It is certain that in this wonderful new age the development of medical science will lead to the doctors’ healing their patients with foods. For the sense of sight, the sense of hearing, of taste, of smell, of touch – all these are discriminative faculties, their purpose being to separate the beneficial from whatever causeth harm. Now, is it possible that man’s sense of smell, the sense that differentiates odours, should find some odour repugnant, and that odour be beneficial to the human body? Absurd! Impossible! In the same way, could the human body, through the faculty of sight – the differentiator among things visible – benefit from gazing upon a revolting mass of excrement? Never! Again, if the sense of taste, likewise a faculty that selecteth and rejecteth, be offended by something, that thing is certainly not beneficial; and if, at the outset, it may yield some advantage, in the long run its harmfulness will be established.
And likewise, when the constitution is in a state of equilibrium, there is no doubt that whatever is relished will be beneficial to health. Observe how an animal will graze in a field where there are a hundred thousand kinds of herbs and grasses, and how, with its sense of smell, it snuffeth up the odours of the plants, and tasteth them with its sense of taste; then it consumeth whatever herb is pleasurable to these senses, and benefiteth therefrom. Were it not for this power of selectivity, the animals would all be dead in a single day; for there are a great many poisonous plants, and animals know nothing of the pharmacopoeia. And yet, observe what a reliable set of scales they have, by means of which to differentiate the good from the injurious. Whatever constituent of their body hath decreased, they can rehabilitate by seeking out and consuming some plant that hath an abundant store of that diminished element; and thus the equilibrium of their bodily components is re-established, and they are rid of their disease.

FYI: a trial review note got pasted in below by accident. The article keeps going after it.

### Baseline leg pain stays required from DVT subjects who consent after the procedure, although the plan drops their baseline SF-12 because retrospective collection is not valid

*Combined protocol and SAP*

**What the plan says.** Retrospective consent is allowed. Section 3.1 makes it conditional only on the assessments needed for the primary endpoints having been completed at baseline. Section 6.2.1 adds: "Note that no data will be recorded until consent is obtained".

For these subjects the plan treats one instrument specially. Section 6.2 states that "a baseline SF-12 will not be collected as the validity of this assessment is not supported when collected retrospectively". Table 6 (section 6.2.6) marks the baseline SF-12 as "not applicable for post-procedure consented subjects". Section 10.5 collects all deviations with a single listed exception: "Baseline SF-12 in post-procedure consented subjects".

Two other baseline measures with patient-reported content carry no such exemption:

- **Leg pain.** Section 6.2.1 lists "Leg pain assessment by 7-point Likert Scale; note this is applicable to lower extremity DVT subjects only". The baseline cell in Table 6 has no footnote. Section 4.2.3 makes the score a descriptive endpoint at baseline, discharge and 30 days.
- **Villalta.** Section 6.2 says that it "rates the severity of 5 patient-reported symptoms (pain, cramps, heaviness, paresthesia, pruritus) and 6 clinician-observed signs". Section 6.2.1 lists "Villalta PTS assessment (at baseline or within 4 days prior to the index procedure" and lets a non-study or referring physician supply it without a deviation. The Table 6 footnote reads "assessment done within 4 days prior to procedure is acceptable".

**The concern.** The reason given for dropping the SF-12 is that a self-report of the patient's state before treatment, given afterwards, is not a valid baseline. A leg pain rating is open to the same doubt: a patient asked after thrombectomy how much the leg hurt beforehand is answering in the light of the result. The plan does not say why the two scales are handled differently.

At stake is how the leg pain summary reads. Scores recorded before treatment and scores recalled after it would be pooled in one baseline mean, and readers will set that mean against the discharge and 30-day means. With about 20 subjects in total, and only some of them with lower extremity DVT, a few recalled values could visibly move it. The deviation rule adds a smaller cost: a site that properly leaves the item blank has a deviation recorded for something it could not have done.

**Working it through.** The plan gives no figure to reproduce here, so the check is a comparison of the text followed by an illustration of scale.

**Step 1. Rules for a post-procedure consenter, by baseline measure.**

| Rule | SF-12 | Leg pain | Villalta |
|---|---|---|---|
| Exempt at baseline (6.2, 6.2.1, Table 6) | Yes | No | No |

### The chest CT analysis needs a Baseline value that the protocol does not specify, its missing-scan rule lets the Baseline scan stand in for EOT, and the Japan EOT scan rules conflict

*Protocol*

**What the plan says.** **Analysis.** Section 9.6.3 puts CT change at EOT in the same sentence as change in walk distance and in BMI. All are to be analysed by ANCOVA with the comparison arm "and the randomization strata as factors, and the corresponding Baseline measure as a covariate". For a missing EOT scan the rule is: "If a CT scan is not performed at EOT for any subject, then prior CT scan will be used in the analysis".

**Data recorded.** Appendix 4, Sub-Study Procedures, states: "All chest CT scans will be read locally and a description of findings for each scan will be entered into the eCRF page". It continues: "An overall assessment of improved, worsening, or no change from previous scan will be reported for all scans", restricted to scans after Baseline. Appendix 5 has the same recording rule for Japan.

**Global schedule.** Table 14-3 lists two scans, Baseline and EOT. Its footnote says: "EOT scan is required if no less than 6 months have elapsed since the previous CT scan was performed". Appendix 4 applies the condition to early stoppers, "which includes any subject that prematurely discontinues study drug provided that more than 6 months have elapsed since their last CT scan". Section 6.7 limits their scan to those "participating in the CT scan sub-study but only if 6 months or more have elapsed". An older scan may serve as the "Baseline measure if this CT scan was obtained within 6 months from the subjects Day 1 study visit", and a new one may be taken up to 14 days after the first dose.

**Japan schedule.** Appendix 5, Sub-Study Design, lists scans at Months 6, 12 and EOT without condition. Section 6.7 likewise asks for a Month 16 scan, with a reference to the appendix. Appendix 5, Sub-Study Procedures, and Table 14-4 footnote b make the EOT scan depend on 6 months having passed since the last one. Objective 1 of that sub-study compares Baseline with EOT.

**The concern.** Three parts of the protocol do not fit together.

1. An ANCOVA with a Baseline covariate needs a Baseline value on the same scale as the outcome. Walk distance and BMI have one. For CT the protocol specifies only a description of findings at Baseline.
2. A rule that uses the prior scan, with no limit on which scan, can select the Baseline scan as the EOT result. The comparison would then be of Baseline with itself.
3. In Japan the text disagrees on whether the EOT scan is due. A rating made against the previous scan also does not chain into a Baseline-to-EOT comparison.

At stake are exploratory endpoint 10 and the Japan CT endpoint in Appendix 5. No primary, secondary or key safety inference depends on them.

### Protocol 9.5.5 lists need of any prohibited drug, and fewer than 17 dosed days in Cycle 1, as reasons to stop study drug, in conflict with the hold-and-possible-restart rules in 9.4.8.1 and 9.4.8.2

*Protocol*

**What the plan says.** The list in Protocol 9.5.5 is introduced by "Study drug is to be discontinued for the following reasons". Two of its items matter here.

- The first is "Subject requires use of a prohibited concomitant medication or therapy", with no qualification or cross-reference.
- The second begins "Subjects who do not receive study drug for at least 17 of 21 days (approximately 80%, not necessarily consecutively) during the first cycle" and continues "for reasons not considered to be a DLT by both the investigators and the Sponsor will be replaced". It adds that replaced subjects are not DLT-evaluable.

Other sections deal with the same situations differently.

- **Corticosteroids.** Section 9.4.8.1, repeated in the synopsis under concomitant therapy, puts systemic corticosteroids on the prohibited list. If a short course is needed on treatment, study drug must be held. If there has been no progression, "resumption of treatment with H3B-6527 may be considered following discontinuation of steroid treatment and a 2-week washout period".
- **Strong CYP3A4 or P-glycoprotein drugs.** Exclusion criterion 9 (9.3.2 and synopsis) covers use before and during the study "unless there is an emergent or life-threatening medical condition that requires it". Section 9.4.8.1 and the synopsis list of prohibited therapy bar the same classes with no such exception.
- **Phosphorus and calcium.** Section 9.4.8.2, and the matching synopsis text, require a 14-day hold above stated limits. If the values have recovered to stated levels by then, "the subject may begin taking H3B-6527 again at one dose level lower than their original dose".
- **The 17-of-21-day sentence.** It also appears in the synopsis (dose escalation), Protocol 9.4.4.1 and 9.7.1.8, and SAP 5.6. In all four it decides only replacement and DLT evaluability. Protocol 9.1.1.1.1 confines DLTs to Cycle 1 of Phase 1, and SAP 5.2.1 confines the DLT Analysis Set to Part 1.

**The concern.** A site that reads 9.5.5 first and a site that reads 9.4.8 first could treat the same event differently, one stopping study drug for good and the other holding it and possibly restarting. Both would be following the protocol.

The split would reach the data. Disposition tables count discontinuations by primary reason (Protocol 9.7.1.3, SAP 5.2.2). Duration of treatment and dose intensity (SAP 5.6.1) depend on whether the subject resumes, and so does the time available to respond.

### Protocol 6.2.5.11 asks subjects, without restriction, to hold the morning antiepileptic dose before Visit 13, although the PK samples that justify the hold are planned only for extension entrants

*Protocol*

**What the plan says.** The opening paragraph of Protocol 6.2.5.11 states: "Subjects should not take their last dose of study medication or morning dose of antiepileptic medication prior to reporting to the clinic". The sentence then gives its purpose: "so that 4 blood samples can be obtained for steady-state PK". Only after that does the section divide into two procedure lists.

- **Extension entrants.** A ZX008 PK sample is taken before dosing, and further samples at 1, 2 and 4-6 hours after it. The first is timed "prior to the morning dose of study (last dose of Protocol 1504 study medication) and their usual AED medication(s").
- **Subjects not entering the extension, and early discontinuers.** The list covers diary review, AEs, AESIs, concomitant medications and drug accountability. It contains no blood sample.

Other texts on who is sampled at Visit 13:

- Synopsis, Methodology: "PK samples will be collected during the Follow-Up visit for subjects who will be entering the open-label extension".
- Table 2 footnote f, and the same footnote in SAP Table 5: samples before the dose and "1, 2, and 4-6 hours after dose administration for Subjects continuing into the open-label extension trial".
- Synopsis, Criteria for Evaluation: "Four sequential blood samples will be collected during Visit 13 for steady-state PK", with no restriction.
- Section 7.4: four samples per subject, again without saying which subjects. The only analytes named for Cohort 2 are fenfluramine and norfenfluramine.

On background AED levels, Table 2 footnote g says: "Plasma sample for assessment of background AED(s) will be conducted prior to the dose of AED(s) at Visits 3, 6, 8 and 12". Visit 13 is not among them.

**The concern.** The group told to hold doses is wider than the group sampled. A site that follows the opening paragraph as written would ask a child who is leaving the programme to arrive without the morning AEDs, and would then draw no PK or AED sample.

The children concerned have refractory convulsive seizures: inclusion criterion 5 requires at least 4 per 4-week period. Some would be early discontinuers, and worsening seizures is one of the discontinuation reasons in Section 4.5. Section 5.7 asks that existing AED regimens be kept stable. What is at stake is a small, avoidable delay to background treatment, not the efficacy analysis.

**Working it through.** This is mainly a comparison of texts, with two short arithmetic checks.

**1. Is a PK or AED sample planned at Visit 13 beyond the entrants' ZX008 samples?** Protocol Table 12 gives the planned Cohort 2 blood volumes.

At whatever time highly-skilled physicians shall have developed the healing of illnesses by means of foods, and shall make provision for simple foods, and shall prohibit humankind from living as slaves to their lustful appetites, it is certain that the incidence of chronic and diversified illnesses will abate, and the general health of all mankind will be much improved. This is destined to come about. In the same way, in the character, the conduct and the manners of men, universal modifications will be made.
(‘Abdu’l-Bahá, Selections from the Writings of ‘Abdu’l-Bahá, Pages: 152-156)
Regarding the eating of animal flesh and abstinence therefrom, know thou of a certainty that, in the beginning of creation, God determined the food of every living being, and to eat contrary to that determination is not approved. For instance, beasts of prey, such as the wolf, lion and leopard, are endowed with ferocious, tearing instruments, such as hooked talons and claws. From this it is evident that the food of such beasts is meat. If they were to attempt to graze, their teeth would not cut the grass, neither could they chew the cud, for they do not have molars. Likewise, God hath given to the four-footed grazing animals such teeth as reap the grass like a sickle, and from this we understand that the food of these species of animal is vegetable. They cannot chase and hunt down other animals. The falcon hath a hooked beak and sharp talons; the hooked beak preventeth him from grazing, therefore his food also is meat.
But now coming to man, we see he hath neither hooked teeth nor sharp nails or claws, nor teeth like iron sickles. From this it becometh evident and manifest that the food of man is cereals and fruit. Some of the teeth of man are like millstones to grind the grain, and some are sharp to cut the fruit. Therefore he is not in need of meat, nor is he obliged to eat it. Even without eating meat he would live with the utmost vigour and energy. For example, the community of the Brahmins in India do not eat meat; notwithstanding this they are not inferior to other nations in strength, power, vigour, outward senses or intellectual virtues. Truly, the killing of animals and the eating of their meat is somewhat contrary to pity and compassion, and if one can content oneself with cereals, fruit, oil and nuts, such as pistachios, almonds and so on, it would undoubtedly be better and more pleasing.
(‘Abdu’l-Bahá, From a Tablet – translated from the Persian, cited in Health and Healing, Page: 462)